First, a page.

Dr. Kargbo pointed out that The Global Fund to fight HIV and AIDS, Tuberculosis and Malaria is the major funding partner after the phasing out of the World Bank’s US$15.6 million loan towards the implementation of the SHARP, in 2007. The Country Coordinating Mechanism (CCM) comprise of key stakeholders provide oversight on Global Fund activities in Sierra Leone, whilst NAS as Principal Recipient (PR) of the Fund provides guidance and monitoring of Sub Recipient’s (SRs) implementation of activities. The grant is performance-based and the country has been opportune in receiving three Rounds (4, 6 and 9) of funding; the most recent is the Round 9, which has been harmonized with Round 6 to help address previous gaps and consolidate Health Systems Strengthening. The signing of the grant agreement between the CCM and the Global Fund has been scheduled for June 2010.

In order to effectively monitor the grants, the Local Funding Agents, based in Ghana does quarterly verification of reports and monitoring of PR and SR activities, whilst KPMG undertakes the finance and procurement management.

He called on Parliamentary Committee to support the ratification of the amended 2007 HIV and AIDS Prevention and Control Act and the Establishment of a National AIDS Commission that will enhance resource allocation by the Government.

The Deputy Director, Mr. Abdul Rahman Sessay appealed to the Committee to address the peculiar task of the Secretariat in tackling new infections due to emerging groups like Men having Sex with Men (MSM) and Injecting Drug Users (IDUs). He also encouraged the MPs to heighten their advocacy role and participate in dissemination of harmonized messages to their constituents.

In his remarks, the National AIDS Control Programme Manager, Dr. Momodu Sesay commented on the key challenges encountered by NAS and its partners;

(i)            the translation of knowledge on HIV and AIDS to adoption of positive behaviour. He advised members of Parliament to talk about HIV and AIDS at every given opportunity, and support the Ministry of Health and Sanitation to access more resources to sustain its efforts in providing technical backstop to the national response and thus achieve universal access to prevention, treatment, care and support.

(ii)          the misconceptions posed by Faith-Based Organizations in giving false assurance to PLHIVs on spiritual healing against Antiretro Viral (ARV) therapy, which has hindered adherence to ARV, and longevity of PLHIVs.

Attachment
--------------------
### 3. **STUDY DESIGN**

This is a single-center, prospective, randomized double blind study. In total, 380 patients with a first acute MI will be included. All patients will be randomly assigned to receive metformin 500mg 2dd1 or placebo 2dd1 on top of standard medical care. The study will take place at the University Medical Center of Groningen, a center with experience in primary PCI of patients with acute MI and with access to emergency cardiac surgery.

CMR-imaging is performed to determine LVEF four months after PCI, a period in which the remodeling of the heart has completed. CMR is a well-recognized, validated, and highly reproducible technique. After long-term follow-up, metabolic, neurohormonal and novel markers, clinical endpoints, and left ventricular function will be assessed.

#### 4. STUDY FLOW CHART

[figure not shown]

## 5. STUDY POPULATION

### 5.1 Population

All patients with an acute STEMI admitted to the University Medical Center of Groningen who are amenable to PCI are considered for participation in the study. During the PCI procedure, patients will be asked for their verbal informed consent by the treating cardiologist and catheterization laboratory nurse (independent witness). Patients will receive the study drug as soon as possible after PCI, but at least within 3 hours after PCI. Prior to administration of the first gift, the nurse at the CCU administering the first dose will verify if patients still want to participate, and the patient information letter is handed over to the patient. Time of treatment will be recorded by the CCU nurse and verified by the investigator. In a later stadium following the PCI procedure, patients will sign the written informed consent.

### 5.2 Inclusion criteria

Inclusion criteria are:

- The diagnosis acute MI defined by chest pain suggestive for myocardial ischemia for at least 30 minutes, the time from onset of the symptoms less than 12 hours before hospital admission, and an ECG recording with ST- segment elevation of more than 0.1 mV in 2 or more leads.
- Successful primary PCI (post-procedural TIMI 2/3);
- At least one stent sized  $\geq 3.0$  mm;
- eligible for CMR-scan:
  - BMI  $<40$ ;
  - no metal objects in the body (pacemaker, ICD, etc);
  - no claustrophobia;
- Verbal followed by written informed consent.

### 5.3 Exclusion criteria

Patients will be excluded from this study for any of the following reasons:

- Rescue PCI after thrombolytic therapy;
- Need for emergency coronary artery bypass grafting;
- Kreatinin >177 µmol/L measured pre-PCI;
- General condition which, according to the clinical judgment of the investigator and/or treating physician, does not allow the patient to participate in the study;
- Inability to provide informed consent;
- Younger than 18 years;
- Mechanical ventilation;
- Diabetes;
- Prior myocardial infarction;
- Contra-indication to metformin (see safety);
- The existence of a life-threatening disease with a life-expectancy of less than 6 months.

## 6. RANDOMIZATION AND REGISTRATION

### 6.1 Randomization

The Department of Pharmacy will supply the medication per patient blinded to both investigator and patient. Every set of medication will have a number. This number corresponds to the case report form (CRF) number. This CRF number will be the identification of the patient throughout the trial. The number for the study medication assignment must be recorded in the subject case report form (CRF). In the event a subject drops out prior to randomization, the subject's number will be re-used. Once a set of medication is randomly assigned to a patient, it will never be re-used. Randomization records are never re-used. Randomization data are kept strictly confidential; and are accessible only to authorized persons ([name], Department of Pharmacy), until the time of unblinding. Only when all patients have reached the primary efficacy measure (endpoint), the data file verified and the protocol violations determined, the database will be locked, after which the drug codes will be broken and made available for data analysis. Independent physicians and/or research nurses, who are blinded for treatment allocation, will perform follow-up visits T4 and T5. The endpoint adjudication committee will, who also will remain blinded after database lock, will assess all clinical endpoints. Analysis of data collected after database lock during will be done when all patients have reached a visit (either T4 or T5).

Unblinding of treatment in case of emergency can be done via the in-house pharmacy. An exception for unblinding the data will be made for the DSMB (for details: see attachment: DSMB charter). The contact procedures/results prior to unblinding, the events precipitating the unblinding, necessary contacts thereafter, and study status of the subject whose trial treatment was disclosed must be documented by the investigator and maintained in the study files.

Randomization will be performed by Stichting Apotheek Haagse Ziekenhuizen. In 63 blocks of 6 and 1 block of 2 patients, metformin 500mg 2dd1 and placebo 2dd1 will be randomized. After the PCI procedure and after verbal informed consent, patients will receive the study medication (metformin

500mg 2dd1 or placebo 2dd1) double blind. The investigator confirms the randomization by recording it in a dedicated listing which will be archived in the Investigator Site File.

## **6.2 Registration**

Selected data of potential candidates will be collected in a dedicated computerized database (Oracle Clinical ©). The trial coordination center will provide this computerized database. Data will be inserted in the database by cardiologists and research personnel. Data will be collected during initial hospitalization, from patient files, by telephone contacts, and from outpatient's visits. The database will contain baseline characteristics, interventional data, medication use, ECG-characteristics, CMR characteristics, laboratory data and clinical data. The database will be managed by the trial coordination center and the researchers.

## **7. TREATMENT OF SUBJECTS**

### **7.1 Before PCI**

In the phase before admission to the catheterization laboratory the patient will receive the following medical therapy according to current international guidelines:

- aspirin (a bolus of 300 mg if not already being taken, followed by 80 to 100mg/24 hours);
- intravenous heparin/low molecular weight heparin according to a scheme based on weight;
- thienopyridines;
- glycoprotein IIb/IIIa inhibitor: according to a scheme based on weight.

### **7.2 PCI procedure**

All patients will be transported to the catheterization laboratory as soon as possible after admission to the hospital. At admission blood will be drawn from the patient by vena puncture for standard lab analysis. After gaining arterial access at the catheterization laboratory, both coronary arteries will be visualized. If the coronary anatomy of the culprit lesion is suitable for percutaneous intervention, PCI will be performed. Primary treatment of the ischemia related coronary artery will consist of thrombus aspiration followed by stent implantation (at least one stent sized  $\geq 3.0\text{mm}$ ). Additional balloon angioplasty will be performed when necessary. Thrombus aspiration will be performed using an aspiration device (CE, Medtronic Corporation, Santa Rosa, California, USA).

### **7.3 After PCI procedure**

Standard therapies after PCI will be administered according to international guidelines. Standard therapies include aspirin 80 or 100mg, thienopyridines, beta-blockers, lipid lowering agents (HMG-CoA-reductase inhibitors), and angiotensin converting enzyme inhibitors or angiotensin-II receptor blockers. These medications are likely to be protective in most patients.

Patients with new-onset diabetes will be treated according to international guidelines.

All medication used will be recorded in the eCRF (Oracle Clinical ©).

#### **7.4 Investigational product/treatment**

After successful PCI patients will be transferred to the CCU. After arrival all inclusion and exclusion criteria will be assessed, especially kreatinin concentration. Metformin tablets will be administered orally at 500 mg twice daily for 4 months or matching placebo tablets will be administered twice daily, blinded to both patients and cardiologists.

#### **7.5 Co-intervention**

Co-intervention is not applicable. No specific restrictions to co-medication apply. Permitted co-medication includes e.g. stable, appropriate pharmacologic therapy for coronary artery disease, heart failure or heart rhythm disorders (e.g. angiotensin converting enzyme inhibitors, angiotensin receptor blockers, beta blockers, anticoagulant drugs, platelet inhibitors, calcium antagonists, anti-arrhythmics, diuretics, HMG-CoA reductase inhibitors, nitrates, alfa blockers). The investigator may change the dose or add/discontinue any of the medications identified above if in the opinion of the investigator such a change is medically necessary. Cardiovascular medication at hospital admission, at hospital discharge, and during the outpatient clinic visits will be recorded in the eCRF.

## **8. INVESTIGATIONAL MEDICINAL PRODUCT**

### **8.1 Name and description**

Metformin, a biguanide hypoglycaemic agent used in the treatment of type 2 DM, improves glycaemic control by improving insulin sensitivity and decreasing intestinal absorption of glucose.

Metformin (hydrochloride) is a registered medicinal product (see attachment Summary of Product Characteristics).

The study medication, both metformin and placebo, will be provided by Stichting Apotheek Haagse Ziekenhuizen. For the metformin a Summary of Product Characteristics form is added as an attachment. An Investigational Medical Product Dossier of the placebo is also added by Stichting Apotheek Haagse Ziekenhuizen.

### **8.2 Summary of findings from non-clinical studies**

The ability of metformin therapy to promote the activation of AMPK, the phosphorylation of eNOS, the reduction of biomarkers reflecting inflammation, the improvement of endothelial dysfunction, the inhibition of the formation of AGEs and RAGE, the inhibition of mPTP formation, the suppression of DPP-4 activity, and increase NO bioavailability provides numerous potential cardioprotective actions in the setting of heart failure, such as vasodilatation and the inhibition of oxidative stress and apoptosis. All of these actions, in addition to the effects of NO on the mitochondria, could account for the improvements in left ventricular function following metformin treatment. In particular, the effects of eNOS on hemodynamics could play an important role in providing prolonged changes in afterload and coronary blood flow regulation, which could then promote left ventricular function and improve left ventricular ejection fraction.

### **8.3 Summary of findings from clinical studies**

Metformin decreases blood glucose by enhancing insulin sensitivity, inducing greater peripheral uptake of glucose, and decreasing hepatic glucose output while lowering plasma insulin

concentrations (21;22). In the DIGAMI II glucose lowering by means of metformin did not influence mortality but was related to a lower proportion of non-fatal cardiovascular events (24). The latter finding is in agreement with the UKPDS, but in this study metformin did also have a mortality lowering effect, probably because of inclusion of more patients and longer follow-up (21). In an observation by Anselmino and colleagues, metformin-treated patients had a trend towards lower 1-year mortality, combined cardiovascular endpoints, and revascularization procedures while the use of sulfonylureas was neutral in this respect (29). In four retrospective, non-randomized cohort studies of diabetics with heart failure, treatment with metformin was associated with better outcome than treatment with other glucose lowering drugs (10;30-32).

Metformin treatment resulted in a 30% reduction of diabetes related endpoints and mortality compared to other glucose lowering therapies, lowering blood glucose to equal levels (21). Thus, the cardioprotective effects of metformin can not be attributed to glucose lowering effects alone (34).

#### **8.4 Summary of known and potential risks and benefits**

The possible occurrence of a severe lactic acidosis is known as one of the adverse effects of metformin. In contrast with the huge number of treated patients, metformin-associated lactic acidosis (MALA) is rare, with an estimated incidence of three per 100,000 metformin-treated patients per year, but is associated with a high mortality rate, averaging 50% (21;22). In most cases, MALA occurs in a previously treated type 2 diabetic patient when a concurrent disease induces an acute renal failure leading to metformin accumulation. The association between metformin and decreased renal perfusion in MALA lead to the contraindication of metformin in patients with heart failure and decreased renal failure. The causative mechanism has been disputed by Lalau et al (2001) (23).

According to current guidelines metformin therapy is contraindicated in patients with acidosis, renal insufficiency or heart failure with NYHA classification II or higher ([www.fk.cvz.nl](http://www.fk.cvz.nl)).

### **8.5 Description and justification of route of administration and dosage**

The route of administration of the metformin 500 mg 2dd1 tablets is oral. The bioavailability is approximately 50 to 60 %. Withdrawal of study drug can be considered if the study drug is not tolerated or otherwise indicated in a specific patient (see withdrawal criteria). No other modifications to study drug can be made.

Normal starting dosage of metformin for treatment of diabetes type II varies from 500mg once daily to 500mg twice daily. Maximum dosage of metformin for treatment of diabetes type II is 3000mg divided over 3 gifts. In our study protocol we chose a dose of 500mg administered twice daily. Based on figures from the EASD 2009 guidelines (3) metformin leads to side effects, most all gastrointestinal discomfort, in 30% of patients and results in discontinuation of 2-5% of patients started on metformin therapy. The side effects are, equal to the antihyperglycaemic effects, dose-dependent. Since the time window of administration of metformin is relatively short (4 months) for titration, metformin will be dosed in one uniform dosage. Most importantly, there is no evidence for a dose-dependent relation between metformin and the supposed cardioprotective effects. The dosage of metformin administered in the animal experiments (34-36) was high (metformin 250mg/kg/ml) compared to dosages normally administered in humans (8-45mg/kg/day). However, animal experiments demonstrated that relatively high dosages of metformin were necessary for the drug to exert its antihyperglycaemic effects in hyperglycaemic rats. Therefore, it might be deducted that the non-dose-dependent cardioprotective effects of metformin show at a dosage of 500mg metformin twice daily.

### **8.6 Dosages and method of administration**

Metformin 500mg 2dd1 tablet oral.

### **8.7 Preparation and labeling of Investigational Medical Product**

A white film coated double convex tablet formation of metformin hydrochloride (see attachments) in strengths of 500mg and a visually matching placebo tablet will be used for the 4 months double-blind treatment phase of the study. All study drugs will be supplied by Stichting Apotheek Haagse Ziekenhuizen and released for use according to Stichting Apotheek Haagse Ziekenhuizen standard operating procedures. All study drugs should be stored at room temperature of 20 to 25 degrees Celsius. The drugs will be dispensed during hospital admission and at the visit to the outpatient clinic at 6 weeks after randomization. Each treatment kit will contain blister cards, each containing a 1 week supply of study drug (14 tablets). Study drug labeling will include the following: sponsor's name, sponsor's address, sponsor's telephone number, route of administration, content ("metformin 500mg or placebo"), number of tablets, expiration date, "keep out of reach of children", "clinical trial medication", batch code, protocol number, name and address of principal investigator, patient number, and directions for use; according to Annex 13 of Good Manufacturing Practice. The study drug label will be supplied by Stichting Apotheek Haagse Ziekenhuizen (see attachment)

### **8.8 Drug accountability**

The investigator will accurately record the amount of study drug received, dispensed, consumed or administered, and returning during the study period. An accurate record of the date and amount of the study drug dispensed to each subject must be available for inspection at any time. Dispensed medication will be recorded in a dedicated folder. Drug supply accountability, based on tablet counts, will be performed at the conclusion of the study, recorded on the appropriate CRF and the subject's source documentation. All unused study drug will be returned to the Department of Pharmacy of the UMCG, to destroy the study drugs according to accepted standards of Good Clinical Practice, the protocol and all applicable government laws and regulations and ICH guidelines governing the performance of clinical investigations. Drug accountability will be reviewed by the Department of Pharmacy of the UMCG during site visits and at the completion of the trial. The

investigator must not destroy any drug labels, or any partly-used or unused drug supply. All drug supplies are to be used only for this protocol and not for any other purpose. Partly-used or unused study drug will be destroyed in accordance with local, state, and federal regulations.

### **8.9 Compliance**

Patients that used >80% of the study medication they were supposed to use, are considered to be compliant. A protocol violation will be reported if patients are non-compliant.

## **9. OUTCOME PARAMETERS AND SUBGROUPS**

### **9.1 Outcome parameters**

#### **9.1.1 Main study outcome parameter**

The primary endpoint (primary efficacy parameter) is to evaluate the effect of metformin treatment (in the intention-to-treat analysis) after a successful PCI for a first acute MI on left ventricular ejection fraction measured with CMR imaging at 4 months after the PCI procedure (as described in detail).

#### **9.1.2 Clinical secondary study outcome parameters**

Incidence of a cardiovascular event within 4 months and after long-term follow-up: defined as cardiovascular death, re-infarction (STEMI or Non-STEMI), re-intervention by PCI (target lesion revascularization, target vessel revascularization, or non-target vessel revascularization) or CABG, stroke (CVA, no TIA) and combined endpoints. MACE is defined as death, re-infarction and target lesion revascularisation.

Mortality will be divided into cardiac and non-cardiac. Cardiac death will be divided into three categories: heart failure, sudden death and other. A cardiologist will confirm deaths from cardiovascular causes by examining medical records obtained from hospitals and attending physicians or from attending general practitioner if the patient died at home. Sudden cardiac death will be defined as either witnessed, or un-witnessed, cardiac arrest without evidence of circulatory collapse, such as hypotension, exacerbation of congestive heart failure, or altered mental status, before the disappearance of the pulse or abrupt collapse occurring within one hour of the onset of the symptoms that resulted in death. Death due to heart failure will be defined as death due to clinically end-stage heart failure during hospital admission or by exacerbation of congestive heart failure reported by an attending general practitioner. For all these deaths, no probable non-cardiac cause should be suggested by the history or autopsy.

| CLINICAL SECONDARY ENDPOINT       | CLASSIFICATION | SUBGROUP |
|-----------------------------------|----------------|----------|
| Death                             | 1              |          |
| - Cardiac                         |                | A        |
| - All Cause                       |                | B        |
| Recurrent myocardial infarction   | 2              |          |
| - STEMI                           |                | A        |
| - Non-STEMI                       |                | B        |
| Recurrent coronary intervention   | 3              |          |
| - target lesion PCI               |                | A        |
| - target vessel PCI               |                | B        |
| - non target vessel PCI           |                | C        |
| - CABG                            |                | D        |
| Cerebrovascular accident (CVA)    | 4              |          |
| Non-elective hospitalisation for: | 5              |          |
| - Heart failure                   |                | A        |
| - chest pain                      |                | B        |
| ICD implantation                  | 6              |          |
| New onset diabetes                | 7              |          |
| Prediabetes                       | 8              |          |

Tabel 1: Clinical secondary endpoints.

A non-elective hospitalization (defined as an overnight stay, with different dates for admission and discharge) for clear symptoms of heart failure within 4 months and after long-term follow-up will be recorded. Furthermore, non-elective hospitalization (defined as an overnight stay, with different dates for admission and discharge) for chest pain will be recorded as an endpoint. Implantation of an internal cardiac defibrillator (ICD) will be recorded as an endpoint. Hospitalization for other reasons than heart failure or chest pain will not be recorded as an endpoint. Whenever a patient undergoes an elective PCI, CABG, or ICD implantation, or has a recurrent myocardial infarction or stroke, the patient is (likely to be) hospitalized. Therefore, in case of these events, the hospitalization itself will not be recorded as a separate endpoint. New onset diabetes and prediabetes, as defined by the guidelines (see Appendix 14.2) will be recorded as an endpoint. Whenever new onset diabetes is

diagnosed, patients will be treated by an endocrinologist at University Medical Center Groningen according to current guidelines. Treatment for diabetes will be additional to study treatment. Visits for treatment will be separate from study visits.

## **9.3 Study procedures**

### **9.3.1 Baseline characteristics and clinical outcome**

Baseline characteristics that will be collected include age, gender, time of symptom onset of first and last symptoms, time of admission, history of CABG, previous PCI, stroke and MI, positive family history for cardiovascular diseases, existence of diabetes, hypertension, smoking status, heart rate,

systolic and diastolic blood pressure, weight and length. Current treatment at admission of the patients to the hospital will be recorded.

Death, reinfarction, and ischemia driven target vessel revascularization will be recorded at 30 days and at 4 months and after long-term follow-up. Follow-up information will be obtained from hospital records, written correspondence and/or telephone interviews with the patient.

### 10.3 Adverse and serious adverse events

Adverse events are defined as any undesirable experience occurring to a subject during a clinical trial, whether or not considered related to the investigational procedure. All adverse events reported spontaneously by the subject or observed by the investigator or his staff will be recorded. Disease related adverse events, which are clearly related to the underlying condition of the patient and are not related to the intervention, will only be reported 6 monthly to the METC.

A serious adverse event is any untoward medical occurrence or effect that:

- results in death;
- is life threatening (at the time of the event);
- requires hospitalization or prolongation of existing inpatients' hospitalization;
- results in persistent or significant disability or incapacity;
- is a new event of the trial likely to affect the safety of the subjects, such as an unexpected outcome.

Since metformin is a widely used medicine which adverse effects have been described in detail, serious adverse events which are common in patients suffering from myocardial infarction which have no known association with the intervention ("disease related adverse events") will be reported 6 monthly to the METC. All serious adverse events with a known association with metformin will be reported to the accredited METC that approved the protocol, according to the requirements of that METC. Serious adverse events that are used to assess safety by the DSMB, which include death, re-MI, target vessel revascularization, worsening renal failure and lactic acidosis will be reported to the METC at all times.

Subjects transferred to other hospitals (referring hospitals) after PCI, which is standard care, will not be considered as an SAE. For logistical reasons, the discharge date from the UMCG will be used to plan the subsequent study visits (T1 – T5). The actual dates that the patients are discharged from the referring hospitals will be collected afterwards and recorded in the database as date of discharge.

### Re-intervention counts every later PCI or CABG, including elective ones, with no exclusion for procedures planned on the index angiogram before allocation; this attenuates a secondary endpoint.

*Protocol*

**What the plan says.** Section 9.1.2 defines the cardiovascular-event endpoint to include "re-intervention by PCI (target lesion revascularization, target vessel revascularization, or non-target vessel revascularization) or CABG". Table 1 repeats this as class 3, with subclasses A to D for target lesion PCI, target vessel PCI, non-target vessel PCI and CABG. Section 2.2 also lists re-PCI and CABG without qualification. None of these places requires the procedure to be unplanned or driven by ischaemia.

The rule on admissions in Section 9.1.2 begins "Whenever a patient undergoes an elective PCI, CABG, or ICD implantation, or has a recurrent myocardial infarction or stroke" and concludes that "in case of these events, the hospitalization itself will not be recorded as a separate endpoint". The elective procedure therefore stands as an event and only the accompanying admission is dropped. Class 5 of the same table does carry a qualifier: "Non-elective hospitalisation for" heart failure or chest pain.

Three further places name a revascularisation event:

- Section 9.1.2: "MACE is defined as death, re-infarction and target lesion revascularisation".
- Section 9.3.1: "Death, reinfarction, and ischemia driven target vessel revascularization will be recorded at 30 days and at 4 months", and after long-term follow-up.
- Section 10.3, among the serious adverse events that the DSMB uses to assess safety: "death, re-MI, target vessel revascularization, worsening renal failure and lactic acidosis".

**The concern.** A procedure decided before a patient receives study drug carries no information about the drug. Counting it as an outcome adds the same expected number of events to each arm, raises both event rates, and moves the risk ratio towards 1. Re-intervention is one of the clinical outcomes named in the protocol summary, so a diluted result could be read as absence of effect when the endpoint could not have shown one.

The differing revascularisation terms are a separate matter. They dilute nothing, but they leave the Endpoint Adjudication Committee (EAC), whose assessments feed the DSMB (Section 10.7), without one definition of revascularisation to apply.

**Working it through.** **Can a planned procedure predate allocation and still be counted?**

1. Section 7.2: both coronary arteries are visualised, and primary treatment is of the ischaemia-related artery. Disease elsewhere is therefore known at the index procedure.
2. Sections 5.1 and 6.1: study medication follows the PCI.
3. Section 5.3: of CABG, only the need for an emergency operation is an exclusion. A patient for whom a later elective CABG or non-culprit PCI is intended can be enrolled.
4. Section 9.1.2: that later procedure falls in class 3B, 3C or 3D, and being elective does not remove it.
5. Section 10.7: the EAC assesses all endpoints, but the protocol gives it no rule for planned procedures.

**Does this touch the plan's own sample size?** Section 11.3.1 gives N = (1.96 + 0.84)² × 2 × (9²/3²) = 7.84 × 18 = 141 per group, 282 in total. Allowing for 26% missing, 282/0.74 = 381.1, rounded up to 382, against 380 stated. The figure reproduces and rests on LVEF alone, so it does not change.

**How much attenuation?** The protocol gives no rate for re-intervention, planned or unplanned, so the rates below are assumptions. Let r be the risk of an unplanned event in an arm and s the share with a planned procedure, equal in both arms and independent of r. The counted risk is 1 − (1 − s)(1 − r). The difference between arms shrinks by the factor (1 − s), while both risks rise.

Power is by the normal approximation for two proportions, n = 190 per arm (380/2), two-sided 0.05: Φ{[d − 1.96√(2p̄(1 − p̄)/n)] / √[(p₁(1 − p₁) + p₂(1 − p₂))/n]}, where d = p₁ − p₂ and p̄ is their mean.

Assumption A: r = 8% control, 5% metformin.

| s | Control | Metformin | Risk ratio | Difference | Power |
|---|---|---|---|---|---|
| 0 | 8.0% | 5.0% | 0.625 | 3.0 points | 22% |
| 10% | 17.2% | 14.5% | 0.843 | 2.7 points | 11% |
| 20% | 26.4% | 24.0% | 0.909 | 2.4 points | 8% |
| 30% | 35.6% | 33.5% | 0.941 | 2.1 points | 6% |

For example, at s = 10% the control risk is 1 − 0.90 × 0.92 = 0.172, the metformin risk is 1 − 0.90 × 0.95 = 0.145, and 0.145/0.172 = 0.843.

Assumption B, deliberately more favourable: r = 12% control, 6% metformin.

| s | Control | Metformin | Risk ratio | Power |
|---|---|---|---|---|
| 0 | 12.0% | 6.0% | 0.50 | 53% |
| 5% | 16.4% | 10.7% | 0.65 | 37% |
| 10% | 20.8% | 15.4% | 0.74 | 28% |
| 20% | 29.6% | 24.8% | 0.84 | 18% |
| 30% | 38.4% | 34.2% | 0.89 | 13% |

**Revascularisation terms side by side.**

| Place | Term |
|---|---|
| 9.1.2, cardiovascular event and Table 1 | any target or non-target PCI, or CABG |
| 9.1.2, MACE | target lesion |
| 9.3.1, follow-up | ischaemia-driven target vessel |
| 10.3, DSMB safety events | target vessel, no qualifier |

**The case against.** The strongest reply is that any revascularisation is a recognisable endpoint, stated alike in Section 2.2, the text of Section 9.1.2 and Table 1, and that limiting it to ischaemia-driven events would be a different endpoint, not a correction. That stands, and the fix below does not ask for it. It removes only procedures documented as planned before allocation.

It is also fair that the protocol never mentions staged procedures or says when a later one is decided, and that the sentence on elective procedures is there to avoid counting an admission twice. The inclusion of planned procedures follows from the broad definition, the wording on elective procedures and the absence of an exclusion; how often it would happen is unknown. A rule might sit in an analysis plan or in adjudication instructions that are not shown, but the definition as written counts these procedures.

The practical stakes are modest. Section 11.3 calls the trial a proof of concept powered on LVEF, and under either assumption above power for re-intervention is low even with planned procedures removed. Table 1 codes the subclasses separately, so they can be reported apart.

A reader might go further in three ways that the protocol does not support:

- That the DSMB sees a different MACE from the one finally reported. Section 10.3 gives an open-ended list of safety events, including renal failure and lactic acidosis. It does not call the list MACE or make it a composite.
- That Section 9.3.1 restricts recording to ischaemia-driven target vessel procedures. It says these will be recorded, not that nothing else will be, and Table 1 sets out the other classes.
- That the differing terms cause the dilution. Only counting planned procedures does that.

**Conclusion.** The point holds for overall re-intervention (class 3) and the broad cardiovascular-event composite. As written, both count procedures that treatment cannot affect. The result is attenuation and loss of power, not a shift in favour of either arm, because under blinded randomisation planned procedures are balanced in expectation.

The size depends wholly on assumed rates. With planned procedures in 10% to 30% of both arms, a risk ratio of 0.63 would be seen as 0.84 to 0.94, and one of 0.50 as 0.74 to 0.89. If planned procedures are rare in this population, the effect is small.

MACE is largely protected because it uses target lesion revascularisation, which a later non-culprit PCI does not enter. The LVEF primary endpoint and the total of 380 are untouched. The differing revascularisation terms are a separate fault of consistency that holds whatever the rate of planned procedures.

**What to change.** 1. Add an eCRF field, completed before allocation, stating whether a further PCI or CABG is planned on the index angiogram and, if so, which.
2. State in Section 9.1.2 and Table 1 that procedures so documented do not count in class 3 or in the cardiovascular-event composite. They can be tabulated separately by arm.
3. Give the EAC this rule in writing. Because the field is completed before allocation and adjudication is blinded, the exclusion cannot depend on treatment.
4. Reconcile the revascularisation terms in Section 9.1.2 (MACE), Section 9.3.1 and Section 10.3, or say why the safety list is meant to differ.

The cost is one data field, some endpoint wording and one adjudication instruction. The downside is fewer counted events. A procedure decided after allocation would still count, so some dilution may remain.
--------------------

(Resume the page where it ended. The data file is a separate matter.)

On behalf of the Parliamentary Committee, Hon. Charles H. Kalawa expressed delight on the achievements of the Secretariat which are remarkable and assured members of the committee’s support to ensure the availability of financial resources by the Government to enhance sustainability of such gains and prevent a devastating reverse of the epidemic.

The other Parliamentary Committee Members commended the Secretariat for the information provided which is an evidence of performance.

It was suggested that the Secretariat embarks on small scale industrial activities like Agriculture, Income generation, advocate for employment of PLHIV, to enhance revenue generation and thus help in sustainability of care and support services.

There were calls to strengthen HIV and AIDS Sensitization along the border communities where international trade occurs, like Kambia, Kailahun and Bo Waterside – Zimi. Similar call was made for Tertiary institutions where prevalence were recorded to be high in both 2005 and 2008, National Sero-prevalence survey and Demographic Health Survey respectively.

In conclusion; Committee promised to continue effective collaboration with NAS and accelerate the ratification of the amended HIV and AIDS Law and the Commissioning of NAS Committee requested a briefing package from NAS to facilitate its advocacy role Committee promised to be actively involved in dissemination of information on HIV and AIDS prevention, treatment, care and support, to their constituents at every given opportunity. The call for Parliamentary committee to take the lead in the HIV testing, was noted for implementation. NAS Management donated a collection of publications done since inception of the Secretariat, to the Parliamentary committee for display in their library.

Management of NAS thanked the visitors for their commitment and encouraged them to pay subsequent visits to the Secretariat and also promised to involve the Parliamentary Committee in the development of Global Fund Round 11 proposal to support the implementation of HIV and AIDS activities by Parliamentarians.